Back in September 2010, I decided to start a series of blog posts called "Dave's Diary." In the beginning, I wasn't sure if the idea was going to gain any traction - to be honest, it was pretty much just another task I had taken on at work (whose blog at that time was a bit of a dead zone). If someone had told me that I would still be writing that blog almost four years later, I wouldn't have believed them!
Nonetheless, here I am. And being that today marks the end of a significant chapter in my professional life and that endings are wonderful opportunities for reflection, I thought it might be fun to revisit some of my favourite articles from the past four-ish years, with a brief excerpt from each. I hope you get as much out of remembering them as I have!
You’re just not able to set out and hunt down that ONE job that, for you, soars above all others. That ONE job for which you wake up in the morning excited to go to work. That ONE job that never feels like work, regardless of the number of hours you put in. I believe that whatever your efforts, trying to find that job, for those reasons, is a venture that is doomed to failure from the start.
“To acknowledge oneself” brings to mind connotations of integrity, honesty, and self-affirmation. There is no argument or attempt to convince anybody of anything, rather a simple recognition of what you’re bringing to the table. A confident assertion made after a self-reflective process that says, “I know that I have value. These are some of the ways I think I could be of value to you.” This kind of attitude masks no insecurities, it is immune to counter-argument (because no argument is being made), and it sounds collaborative.
I've learned that there are many things that I enjoy and would love doing, and that an attitude of acceptance and 'going with the flow' of life makes it more likely that I'll be able to do just that: enjoy life. I've learned that worrying too much about the future doesn't make me feel good in the present, so I try not to as much as possible. I've also learned that there's way more to a career than what you do to earn a paycheck. I think these are all things that stem from my dad's cautionary tale of the profession of law.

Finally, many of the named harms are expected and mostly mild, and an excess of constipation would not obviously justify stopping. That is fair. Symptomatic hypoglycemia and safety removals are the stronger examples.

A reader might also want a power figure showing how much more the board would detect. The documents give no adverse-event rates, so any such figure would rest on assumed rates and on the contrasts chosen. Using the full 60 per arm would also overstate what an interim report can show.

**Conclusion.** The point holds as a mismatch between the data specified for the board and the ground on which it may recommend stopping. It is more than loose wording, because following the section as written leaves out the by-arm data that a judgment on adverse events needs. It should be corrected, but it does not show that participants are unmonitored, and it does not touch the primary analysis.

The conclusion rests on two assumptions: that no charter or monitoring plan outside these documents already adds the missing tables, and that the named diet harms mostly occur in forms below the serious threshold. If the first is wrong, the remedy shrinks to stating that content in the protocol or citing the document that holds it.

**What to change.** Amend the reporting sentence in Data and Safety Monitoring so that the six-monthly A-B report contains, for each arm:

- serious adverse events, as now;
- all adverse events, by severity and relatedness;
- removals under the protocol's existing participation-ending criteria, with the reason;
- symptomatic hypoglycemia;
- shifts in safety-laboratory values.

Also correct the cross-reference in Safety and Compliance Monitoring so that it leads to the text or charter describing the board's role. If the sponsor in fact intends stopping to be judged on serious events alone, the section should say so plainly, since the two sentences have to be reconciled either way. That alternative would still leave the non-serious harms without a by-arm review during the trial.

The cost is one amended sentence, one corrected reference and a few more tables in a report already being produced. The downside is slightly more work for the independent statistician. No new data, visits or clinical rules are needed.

First we have to acknowledge that “self” is a fluid, evolving construct – it changes over time, it changes according to how we look at it, it changes according to our surrounding environment. In a word, it depends.... This means that our stories – the ones we tell ourselves about ourselves – are open to re-authoring. All of these different selves are sort of floating around the ether, and we recognize different elements of them at different times, depending on the perspective we take during the moment of reflection.
Your personality is a movie, and assessment results are merely photographs. Your level of extroversion and introversion varies within a range of values, depending on your internal and external contexts at any given time.
What use would imagination be, if we only wondered about the most likely? The safest? The easiest? The most 'realistic'? The reason that imagination is so great is that it has precisely no limitations.... It doesn't matter a whit if what you imagine comes to pass or not - because that's not the point of imagination.
Here's an idea: thoughts don't change physical reality, actions do. If certain thoughts make taking helpful actions more likely, and those actions lead to a positive change, that's fantastic! But that in no way implies that the thought itself caused the change.
The good news about hope is that it's resilient. Hope can exist even in the most desolate of situations. Hope depends on nothing. Hope is the last of our human freedoms. As famous psychotherapist and holocaust prison camps survivor Viktor Frankl put it, “everything can be taken from a man [sic] but one thing: the last of the human freedoms—to choose one’s attitude in any given set of circumstances, to choose one’s own way.”